5. Addressing corruption

Anti-corruption work is not just about punishing the corrupt, although prosecution of corrupt individuals is important to demonstrate that corruption is not tolerated and no one, neither the highest government official nor the wealthiest businessperson, is immune from prosecution. Criminalisation of corrupt acts is discussed in section 3. However, a holistic approach to addressing corruption goes further than criminalisation and prosecution: it involves preventing it, by building transparent, accountable systems of governance and strengthening the capacity of civil society and the media as well as improving public integrity, strengthening the personal ethics of public and private officials, and perhaps even challenging social norms that encourage corruption.

Measurement tools to assess the need for anti-corruption interventions and evaluate their success are a key part of reform efforts. Corruption indices have proliferated in the past decades and are a useful tool to draw media attention to the problem. However, given the many types of corruption indices and indicators, produced by civil society, international organisations and governments for different purposes, it is important to know what they can offer and their limitations, before relying on them to inform policy or design anti-corruption programmes.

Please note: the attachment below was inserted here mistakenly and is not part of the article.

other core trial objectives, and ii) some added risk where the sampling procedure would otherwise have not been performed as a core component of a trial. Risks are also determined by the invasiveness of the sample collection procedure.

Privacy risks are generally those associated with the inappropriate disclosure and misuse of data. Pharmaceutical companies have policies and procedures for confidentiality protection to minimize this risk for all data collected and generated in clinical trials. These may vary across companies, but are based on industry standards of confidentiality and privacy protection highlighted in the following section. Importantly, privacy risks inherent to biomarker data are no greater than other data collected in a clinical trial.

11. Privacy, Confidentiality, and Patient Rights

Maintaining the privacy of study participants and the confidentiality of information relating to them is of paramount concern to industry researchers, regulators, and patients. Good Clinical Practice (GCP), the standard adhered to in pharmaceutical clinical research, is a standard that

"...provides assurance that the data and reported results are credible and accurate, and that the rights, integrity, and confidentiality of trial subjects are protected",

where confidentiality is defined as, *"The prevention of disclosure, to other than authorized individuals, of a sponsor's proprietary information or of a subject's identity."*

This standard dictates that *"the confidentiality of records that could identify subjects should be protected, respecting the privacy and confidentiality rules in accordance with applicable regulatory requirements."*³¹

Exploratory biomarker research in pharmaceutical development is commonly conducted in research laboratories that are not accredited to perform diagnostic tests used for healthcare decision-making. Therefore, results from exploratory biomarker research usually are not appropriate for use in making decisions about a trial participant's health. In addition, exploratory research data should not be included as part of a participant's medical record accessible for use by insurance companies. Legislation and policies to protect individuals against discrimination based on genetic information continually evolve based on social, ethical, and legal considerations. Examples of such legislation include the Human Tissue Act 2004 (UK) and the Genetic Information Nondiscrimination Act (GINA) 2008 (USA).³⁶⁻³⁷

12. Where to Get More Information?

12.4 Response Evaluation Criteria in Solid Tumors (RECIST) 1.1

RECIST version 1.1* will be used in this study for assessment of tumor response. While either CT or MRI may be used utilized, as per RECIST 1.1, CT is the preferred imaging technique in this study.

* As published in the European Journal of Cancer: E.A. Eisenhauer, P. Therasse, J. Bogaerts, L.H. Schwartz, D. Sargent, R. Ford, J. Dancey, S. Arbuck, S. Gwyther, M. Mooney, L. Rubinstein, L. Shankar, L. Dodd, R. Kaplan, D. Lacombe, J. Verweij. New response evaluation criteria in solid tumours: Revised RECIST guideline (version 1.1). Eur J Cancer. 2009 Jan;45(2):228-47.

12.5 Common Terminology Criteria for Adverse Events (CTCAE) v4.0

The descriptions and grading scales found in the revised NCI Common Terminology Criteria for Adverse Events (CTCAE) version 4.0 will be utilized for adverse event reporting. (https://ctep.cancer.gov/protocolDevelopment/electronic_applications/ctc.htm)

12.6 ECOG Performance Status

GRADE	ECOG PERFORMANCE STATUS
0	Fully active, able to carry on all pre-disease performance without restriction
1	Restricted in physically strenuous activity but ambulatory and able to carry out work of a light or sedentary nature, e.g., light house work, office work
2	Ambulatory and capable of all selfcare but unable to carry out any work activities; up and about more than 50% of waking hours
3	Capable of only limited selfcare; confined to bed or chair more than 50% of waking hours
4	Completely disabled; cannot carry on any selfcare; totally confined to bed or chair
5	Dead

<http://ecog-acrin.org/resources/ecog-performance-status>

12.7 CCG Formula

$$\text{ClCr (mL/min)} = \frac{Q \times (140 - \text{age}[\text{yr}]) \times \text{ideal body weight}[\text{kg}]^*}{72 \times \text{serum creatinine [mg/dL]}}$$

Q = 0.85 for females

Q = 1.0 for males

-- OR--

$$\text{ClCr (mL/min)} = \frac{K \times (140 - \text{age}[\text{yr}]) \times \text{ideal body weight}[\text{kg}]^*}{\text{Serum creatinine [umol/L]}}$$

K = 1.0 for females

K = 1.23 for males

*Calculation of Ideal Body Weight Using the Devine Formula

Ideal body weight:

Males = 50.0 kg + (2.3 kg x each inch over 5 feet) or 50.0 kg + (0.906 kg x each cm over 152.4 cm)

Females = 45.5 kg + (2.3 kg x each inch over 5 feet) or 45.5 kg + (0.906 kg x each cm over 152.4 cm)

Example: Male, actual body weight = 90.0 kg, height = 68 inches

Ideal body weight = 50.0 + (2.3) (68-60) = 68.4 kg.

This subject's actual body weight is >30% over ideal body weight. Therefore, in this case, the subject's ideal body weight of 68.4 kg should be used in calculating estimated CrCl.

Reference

Though there is no one-size-fits-all model, the next sections offer an approach to anti-corruption reform based on the one outlined in the United Nations Convention Against Corruption. UNCAC sets out a thorough, but not exhaustive, approach to tackling corruption systematically. It provides approaches to corruption prevention in the public and private sectors, asset recovery, and international cooperation. The following sections select and explain some such prevention approaches that are described in UNCAC. (UNCAC also has sections on criminalization, some of which are explored in Section 3.) Ultimately however any approach to fighting corruption depends primarily on real political will within the country itself to drive reforms.